As more cities around the country have moved to deploy speed cameras in recent years, scrutiny of speed camera vendors has increased. While those companies typically tout speed cameras as a method of enhancing public safety, camera skeptics see more evidence of bad behavior than good intentions where particular companies, their executives and consultants are concerned.
Earlier this year, the Chicago Tribune reported that Chicago Mayor Rahm Emanuel’s plan to convert red light cameras into speed cameras would likely benefit the client of one of his political allies:
As consultant to the firm that already supplies Chicago its red-light cameras, [Greg] Goldner is the architect of a nationwide campaign to promote his client’s expansion prospects. That client, Redflex Traffic Systems Inc., is well-positioned to make tens of millions of dollars from Emanuel’s controversial plan to convert many of the red-light cameras into automated speed cameras.
Goldner maintained in speaking to the Tribune that Emanuel’s backing for speed cameras had nothing to do with his political backing of the Mayor. However, camera critics think the situation smells fishy.
Meanwhile, Missouri-based B&W Sensors– co-founded by one John Baine who, sources say, appears to be the same John Baine involved as a Defendant in a large number of Missouri-based lawsuits listed on the Missouri Courts website and previously involved in the retirement center industry– has come under scrutiny for a rather novel, and aggressive, marketing campaign that Arnold, Missouri councilwoman and camera opponent Doris Borgelt reportedly dubbed inclusive of “false promises.”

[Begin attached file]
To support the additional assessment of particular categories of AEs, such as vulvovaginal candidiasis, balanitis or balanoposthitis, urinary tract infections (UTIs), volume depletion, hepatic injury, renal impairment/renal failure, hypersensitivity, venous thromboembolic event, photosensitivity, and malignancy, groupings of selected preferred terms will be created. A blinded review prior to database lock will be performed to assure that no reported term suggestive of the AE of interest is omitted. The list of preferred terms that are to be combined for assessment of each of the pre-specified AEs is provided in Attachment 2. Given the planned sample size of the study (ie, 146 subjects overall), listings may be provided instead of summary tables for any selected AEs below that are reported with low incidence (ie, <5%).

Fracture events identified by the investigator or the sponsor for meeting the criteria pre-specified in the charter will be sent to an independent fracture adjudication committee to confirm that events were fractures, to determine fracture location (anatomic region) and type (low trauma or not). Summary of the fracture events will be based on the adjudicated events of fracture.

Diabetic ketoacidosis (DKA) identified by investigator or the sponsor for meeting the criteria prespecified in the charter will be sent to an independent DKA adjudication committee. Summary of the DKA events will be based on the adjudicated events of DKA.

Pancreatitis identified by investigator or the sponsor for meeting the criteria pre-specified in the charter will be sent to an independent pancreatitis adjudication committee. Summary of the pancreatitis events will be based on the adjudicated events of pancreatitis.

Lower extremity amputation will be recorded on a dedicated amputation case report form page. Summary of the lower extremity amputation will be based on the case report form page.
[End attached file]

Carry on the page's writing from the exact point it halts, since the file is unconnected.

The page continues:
In addition, Baine was busted last year for behavior that looks a bit hypocritical for an anti-speeding, road safety advocate. Baine was caught driving at 70 m.p.h. in a 50 m.p.h. construction zone. As the St. Louis Post-Dispatch notes, “on its Internet home page, B&W professes its support of ‘National Work Zone Safety.'”
Admittedly, the companies mentioned here are just two within the larger traffic camera industry. However, these circumstances may help to explain why speed cameras are not exactly universally loved, setting aside the fines motorists incur when caught by them.